[separator headline=”h2″ title=”Logical Failure – Partial Overwrite”]
This describes a hard drive data recovery task where new data has been added to the hard drive, having previously encountered corruption of some sort.
Possible sources of corruption include:
- Virus/malware propagation
- Disk formatting (accidental or deliberate)
- Partition corruption due to partition manipulation
- Corruption of the operating system or of the master file table, where all file entries are stored.
The best chance of data recovery from such hard drives is attained when no new data has been written to the hard drive after the failure. When new data has been added (e.g. re-format or activation of recovery mode), you should expect a certain amount of contamination of your original data, rendering some files unopenable. Generally speaking, the more new data written to the hard drive, the lower the possibility of a successful recovery. On the balance of probability, overwriting tends to affect large files (photos, videos etc) more than small ones (e.g. Microsoft Word/Excel files).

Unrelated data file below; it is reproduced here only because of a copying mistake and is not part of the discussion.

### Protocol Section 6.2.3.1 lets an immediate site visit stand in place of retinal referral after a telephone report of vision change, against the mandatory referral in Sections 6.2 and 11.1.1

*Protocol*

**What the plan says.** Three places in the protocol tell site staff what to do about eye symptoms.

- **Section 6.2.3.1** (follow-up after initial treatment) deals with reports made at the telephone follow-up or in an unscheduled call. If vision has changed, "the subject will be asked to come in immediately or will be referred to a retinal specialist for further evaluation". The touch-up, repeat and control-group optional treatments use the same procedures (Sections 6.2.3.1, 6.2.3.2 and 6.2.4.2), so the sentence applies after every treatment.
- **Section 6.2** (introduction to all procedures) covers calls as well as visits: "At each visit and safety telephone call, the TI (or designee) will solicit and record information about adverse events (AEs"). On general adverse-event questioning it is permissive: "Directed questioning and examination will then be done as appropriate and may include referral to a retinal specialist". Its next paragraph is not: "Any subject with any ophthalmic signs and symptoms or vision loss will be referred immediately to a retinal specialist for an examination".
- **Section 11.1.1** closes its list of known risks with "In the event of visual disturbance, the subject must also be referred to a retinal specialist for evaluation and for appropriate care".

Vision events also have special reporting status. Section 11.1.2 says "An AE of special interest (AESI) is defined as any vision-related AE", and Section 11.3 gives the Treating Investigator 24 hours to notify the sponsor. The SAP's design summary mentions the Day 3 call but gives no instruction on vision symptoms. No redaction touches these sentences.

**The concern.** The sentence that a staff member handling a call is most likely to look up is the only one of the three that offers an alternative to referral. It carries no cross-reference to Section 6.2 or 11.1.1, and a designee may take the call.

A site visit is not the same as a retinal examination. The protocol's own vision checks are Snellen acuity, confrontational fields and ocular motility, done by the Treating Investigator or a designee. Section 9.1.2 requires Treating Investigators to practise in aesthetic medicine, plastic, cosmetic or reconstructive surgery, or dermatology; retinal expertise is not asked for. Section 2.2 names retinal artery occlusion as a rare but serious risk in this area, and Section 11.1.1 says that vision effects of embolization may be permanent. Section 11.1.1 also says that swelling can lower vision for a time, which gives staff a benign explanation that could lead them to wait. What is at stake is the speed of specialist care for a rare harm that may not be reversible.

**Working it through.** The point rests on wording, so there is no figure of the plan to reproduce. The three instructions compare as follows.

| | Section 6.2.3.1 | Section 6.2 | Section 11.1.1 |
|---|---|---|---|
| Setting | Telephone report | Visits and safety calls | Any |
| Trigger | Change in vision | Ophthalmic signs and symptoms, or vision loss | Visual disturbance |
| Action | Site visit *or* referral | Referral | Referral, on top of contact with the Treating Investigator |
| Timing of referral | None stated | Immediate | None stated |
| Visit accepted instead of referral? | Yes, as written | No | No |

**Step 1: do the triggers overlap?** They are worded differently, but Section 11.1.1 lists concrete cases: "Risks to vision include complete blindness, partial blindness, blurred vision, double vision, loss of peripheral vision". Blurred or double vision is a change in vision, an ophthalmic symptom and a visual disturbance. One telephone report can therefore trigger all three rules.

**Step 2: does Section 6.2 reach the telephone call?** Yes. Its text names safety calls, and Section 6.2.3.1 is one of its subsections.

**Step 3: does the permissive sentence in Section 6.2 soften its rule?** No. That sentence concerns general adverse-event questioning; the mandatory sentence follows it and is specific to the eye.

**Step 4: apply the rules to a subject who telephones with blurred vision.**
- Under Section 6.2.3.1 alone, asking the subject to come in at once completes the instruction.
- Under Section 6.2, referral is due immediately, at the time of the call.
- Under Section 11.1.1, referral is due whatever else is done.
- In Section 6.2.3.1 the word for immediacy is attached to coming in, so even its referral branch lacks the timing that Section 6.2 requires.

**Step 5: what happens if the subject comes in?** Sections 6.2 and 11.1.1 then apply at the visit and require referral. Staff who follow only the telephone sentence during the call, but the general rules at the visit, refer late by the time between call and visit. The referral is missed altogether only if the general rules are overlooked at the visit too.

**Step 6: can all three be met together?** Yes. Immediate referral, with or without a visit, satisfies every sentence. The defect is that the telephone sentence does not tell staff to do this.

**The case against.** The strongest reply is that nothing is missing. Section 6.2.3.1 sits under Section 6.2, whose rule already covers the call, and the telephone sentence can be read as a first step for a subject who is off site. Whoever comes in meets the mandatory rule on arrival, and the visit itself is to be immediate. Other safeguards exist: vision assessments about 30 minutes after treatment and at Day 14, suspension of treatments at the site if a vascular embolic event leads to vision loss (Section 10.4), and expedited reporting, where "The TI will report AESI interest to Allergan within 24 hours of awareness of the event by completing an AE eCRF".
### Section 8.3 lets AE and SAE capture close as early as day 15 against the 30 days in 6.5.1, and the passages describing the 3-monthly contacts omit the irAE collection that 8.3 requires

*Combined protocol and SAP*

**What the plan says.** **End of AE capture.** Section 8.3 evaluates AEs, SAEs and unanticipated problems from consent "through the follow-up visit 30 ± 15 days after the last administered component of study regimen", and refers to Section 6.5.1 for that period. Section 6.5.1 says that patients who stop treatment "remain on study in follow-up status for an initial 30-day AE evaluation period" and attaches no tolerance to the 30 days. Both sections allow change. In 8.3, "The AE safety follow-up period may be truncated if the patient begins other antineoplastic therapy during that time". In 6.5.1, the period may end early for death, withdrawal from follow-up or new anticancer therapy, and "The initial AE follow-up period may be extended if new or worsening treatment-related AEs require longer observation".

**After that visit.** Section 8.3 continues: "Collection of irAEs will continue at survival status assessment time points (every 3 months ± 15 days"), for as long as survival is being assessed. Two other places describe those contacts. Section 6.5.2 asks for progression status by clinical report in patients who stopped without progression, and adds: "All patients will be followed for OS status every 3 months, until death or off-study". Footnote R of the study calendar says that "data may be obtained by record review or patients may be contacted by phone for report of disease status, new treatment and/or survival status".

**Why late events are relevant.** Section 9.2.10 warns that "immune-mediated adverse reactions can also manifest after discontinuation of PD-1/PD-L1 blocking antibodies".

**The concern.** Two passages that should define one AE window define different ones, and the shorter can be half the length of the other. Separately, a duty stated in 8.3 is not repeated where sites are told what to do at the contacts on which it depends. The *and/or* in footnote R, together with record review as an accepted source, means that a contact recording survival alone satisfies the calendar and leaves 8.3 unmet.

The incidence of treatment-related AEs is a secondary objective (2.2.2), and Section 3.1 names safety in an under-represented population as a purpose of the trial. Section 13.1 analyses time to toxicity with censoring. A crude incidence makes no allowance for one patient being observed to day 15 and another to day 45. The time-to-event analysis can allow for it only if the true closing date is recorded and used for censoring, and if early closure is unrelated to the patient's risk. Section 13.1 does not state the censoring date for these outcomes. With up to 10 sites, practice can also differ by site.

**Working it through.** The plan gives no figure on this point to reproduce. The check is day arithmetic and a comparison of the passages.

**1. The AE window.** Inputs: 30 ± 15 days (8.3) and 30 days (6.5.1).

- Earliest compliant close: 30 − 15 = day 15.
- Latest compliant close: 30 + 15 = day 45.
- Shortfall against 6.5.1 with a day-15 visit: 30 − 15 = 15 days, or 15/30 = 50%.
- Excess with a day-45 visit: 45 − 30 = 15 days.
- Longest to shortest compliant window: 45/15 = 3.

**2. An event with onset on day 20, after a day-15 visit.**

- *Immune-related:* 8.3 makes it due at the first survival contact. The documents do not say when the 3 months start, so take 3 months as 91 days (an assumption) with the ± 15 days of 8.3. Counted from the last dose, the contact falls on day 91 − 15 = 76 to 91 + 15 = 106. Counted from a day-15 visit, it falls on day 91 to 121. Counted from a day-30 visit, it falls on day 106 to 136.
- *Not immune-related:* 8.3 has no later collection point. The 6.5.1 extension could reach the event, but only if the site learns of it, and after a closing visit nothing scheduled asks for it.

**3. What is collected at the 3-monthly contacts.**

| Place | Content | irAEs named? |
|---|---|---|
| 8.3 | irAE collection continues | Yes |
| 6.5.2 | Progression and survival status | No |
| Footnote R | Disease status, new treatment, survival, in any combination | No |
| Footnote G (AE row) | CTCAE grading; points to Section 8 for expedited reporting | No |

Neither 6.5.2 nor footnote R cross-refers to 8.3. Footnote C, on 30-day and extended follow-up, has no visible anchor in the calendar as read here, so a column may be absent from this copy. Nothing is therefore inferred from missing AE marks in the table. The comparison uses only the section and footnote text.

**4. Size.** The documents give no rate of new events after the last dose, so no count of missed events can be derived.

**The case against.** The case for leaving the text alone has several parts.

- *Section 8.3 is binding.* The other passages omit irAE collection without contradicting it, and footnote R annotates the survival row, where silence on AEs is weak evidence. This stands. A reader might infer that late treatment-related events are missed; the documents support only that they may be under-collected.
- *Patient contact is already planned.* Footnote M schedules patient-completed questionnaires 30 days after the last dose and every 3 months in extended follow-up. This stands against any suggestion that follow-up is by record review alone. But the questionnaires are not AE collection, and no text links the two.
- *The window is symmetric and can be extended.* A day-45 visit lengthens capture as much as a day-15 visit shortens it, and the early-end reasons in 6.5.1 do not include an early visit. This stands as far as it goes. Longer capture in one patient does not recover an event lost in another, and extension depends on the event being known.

These types of data recovery tasks do not involve cleanroom handling, as the drives do not need to be physically opened. CDS operate a wide range of high-end logical recovery software tools to deal with these types of failures. Due to fragmentation and the inherent random nature of overwritten locations, the user can expect a significant level of file corruption in the recovered data.